On Design: How your home can tell your story

July 17, 2014 

When you are at home, are you surrounded by familiar things? Do you feel at home? Too often, homes look like smart furniture arrangements lifted from a showroom floor, perfectly matched by a helpful sales person, with not a trace of you or your personality.

It’s like you could be living in an executive rental apartment, gender neutral, with no color that might offend -- that would be beige.

There are many elements to transforming a house or apartment into a home. You don’t have to have the newest furniture, the latest trend in color or style, and you don’t have to have what might be considered a finished product.

Your home reflects your lifestyle, wraps you in warm memories and tells your story, whether you are setting out on your own for the first time or settling into retirement. Creating a home is a journey, not a destination, for you will collect memorabilia to chronicle a life well lived for the duration of that journey.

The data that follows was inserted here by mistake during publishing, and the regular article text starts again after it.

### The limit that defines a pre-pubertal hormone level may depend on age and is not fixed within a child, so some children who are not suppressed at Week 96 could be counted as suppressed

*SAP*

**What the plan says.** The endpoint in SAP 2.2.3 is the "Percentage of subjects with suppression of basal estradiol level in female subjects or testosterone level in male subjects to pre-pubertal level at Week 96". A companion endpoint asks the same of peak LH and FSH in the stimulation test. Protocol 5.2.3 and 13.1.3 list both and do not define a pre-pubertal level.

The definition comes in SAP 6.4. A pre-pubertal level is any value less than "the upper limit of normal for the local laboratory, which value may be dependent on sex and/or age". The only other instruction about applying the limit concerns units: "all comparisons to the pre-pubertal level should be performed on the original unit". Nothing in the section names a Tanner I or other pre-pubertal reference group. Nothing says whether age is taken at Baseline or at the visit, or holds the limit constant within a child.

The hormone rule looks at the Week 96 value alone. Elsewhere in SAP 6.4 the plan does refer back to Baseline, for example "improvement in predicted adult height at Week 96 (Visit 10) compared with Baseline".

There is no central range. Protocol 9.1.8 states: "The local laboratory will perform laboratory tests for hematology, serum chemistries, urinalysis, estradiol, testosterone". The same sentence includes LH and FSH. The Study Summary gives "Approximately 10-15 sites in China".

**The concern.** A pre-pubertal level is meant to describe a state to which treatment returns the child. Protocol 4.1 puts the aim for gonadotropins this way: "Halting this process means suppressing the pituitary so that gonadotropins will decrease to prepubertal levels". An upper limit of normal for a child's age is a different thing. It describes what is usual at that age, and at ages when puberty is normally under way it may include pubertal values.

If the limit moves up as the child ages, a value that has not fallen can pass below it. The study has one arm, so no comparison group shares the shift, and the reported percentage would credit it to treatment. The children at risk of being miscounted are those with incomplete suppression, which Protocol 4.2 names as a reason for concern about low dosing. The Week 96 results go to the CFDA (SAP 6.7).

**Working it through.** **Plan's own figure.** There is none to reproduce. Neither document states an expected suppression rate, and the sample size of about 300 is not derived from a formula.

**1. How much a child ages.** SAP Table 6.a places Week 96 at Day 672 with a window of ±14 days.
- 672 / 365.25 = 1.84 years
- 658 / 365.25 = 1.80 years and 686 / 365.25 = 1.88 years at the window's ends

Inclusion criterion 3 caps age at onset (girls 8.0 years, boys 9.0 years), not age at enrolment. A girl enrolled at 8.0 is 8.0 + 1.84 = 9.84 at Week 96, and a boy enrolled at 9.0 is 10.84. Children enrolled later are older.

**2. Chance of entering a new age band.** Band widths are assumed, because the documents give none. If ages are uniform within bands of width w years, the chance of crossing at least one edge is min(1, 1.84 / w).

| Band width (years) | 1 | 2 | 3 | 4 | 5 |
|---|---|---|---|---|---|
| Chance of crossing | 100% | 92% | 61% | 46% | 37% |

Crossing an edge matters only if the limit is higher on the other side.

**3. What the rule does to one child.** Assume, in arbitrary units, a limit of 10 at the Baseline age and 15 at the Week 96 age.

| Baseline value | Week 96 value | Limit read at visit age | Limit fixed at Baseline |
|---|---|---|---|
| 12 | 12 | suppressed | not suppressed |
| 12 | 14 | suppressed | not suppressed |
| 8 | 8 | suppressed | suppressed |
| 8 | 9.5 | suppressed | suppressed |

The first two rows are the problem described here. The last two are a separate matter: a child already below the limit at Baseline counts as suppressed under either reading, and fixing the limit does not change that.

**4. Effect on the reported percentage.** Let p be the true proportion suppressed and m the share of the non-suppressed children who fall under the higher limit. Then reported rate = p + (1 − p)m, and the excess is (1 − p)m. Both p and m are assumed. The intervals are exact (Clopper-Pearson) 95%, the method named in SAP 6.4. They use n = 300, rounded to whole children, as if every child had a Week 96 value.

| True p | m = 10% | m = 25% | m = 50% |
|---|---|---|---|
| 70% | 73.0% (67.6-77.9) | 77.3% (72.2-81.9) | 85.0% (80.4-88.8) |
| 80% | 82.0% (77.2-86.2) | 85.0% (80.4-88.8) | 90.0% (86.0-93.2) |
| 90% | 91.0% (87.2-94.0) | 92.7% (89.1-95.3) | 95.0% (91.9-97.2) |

We are all collectors

We buy books, frame pictures, pick up mementoes from trips and special occasions -- some intrinsically valuable, others important only to us as reminders of places or events. Remember your first poster from a rock concert or frozen-in-time photograph of a crazy, beach house party? If you’re lucky, you still have them and can look at them from time to time and recall the exact date and friends who were with you. As you get older, you have more books, more pictures, even more reminders of memorable places.

Eventually, as you feel comfortable adding art work to your home, you realize you have a nice array of paintings, prints and other accessories that reflect your taste.

How to display these accessories can be a dilemma, especially when you decide to redecorate or move. Where to start? There are some design “rules” that are ridiculous, others that have some merit and then, there are some common sense recommendations that are really helpful.

Mixing elements and textures is mutually complementary and breaks the tedium of having several of the same things in one space. Bookcases can hold plates on stands or heavier pottery can be used in lieu of bookends for textural interest. Propping small paintings between rows of books can be a way to categorize your books plus add visual interest to the entire arrangement.